The answer is not necessarily “both.” According to a study published online this week in PNAS Early Edition, the explosion of species at the tropics has much more to do with warmth than with light.
“The diversity was unrelated to productivity (from photosynthesis), but it was strongly related to temperature,” said University of Southern California biologist Jed Fuhrman, who led a group that analyzed bacterial samples from warm and cold oceans.
Fuhrman’s group found far greater diversity in samples taken near the equator. In particular, samples from low-productivity waters still contained many bacterial species, suggesting that photosynthesis has little influence on diversity.
Many researchers have tried to separate the influence of temperature and sunlight, Fuhrman said, but have found it hard to do by studying higher organisms.
Bacteria are ideal subjects because of their wide distribution and the recent availability of genetic fingerprinting, he added.
The question of what drives diversity is important to biologists who seek to uncover the basic rules governing life.
“Is diversity ruled by fundamental laws, and if so, what is the basis of them?” Fuhrman asked.
The so-called kinetic law links the rates of metabolism, reproduction and many other biological processes to the motion of atoms and molecules. Such motion increases with temperature, presumably speeding up the biological processes.
Fuhrman calls this “the Red Queen runs faster when she is hot” hypothesis.
Productivity also is thought to promote diversity by increasing the food supply. This is “the larger pie can be divided into more pieces” hypothesis.
The two hypotheses may both be valid, Fuhrman said, but his group’s results show that “the kinetics of metabolism, setting the pace for life, has strong influence on diversity.”
Biologists have known for centuries that animal and plant biodiversity is greatest at the tropics, though they have not agreed on whether temperature or productivity was the cause.
The Fuhrman group is the first to show that bacteria follow the same pattern. And as the PNAS study shows, bacteria are useful vehicles for probing the causes of biodiversity.
Fuhrman, holder of the McCulloch-Crosby Chair for Marine Biology in the USC College of Letters, Arts and Sciences, has been studying bacteria since the early 1980s, when new instruments and techniques greatly improved scientists’ ability to identify microbial species.
Since then, marine biologists have realized that bacteria play a dominant role in the oceans. More than half the carbon dioxide respired by marine organisms comes from bacteria, Fuhrman said. Bacteria also comprise most of the diversity on earth, control vital biogeochemical cycles, and form an integral part of the food chain.
“I study them because, even though they’re invisible, they’re incredibly important,” Fuhrman said.
Carl Marziali | EurekAlert!
Waste in the water – New purification techniques for healthier aquatic ecosystems
24.07.2018 | Eberhard Karls Universität Tübingen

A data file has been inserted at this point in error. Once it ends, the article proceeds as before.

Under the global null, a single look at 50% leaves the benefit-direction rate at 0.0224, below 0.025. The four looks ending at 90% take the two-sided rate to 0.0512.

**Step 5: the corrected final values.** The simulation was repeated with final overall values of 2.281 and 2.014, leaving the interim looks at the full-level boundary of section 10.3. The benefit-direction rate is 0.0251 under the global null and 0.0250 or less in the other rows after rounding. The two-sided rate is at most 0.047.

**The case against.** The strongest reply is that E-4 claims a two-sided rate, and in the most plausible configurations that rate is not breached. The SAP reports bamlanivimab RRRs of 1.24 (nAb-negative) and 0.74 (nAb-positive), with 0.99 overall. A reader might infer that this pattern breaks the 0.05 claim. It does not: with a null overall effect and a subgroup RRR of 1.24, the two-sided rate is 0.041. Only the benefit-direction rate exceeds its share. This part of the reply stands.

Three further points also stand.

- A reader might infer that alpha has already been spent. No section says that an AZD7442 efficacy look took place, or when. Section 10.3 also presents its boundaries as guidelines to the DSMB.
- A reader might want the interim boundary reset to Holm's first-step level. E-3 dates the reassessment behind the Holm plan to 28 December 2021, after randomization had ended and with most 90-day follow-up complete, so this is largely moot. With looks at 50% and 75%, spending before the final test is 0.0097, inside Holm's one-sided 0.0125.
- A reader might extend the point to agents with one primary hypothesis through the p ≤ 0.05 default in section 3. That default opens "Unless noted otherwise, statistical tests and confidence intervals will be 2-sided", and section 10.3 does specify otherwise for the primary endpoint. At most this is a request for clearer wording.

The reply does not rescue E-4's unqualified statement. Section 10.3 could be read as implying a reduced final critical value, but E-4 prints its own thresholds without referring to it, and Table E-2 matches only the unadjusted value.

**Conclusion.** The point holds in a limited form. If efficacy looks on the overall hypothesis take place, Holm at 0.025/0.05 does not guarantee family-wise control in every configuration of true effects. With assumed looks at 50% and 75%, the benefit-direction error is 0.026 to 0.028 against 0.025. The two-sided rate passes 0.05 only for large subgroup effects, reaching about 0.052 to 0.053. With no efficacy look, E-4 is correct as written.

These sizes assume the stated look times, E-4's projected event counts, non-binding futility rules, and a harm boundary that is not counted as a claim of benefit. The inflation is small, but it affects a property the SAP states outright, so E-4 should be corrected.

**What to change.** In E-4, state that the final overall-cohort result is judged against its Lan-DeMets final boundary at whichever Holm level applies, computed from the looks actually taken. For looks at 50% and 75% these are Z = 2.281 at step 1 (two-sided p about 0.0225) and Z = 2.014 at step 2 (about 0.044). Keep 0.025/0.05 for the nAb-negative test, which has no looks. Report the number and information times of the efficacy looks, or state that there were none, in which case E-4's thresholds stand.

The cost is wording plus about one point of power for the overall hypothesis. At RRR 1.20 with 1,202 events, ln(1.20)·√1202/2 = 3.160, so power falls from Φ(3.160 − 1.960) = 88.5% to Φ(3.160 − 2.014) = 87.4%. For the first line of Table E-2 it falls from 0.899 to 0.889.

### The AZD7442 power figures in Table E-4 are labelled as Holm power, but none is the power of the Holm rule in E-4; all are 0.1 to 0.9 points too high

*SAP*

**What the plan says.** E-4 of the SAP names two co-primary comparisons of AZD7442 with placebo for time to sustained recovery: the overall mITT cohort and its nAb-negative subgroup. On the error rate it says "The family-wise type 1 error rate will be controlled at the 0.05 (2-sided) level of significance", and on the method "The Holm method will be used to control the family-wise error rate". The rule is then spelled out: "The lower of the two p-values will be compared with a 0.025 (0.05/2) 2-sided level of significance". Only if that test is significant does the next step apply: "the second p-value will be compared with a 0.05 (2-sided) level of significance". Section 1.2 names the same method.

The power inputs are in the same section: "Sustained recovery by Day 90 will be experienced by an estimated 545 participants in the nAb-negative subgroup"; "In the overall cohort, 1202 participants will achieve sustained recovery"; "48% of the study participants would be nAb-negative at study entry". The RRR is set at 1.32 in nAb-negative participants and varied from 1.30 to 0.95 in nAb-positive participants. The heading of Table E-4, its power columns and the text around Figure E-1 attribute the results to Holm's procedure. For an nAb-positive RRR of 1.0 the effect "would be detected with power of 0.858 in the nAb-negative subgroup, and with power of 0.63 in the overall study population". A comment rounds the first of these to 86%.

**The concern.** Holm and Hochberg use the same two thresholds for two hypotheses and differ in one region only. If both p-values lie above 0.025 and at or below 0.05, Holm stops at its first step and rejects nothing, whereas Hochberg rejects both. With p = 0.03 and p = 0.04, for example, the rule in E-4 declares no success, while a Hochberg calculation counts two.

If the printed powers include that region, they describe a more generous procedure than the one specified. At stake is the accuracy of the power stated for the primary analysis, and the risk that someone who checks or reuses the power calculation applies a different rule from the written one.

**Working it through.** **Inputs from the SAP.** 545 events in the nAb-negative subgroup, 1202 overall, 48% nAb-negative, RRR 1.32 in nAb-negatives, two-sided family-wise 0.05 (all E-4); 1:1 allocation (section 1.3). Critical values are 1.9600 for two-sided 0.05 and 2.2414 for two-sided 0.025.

Plenty of habitat for bears in Europe
24.07.2018 | Deutsches Zentrum für integrative Biodiversitätsforschung (iDiv) Halle-Jena-Leipzig
New design tool automatically creates nanostructure 3D-print templates for user-given colors
Scientists present work at prestigious SIGGRAPH conference
Most of the objects we see are colored by pigments, but using pigments has disadvantages: such colors can fade, industrial pigments are often toxic, and...
Scientists at the University of California, Los Angeles present new research on a curious cosmic phenomenon known as "whistlers" -- very low frequency packets...
Scientists develop first tool to use machine learning methods to compute flow around interactively designable 3D objects. Tool will be presented at this year’s prestigious SIGGRAPH conference.
When engineers or designers want to test the aerodynamic properties of the newly designed shape of a car, airplane, or other object, they would normally model...
Researchers from TU Graz and their industry partners have unveiled a world first: the prototype of a robot-controlled, high-speed combined charging system (CCS) for electric vehicles that enables series charging of cars in various parking positions.
Global demand for electric vehicles is forecast to rise sharply: by 2025, the number of new vehicle registrations is expected to reach 25 million per year....
Proteins must be folded correctly to fulfill their molecular functions in cells. Molecular assistants called chaperones help proteins exploit their inbuilt folding potential and reach the correct three-dimensional structure. Researchers at the Max Planck Institute of Biochemistry (MPIB) have demonstrated that actin, the most abundant protein in higher developed cells, does not have the inbuilt potential to fold and instead requires special assistance to fold into its active state. The chaperone TRiC uses a previously undescribed mechanism to perform actin folding. The study was recently published in the journal Cell.
Actin is the most abundant protein in highly developed cells and has diverse functions in processes like cell stabilization, cell division and muscle...
17.08.2018 | Event News
08.08.2018 | Event News
27.07.2018 | Event News
17.08.2018 | Physics and Astronomy
17.08.2018 | Information Technology
17.08.2018 | Life Sciences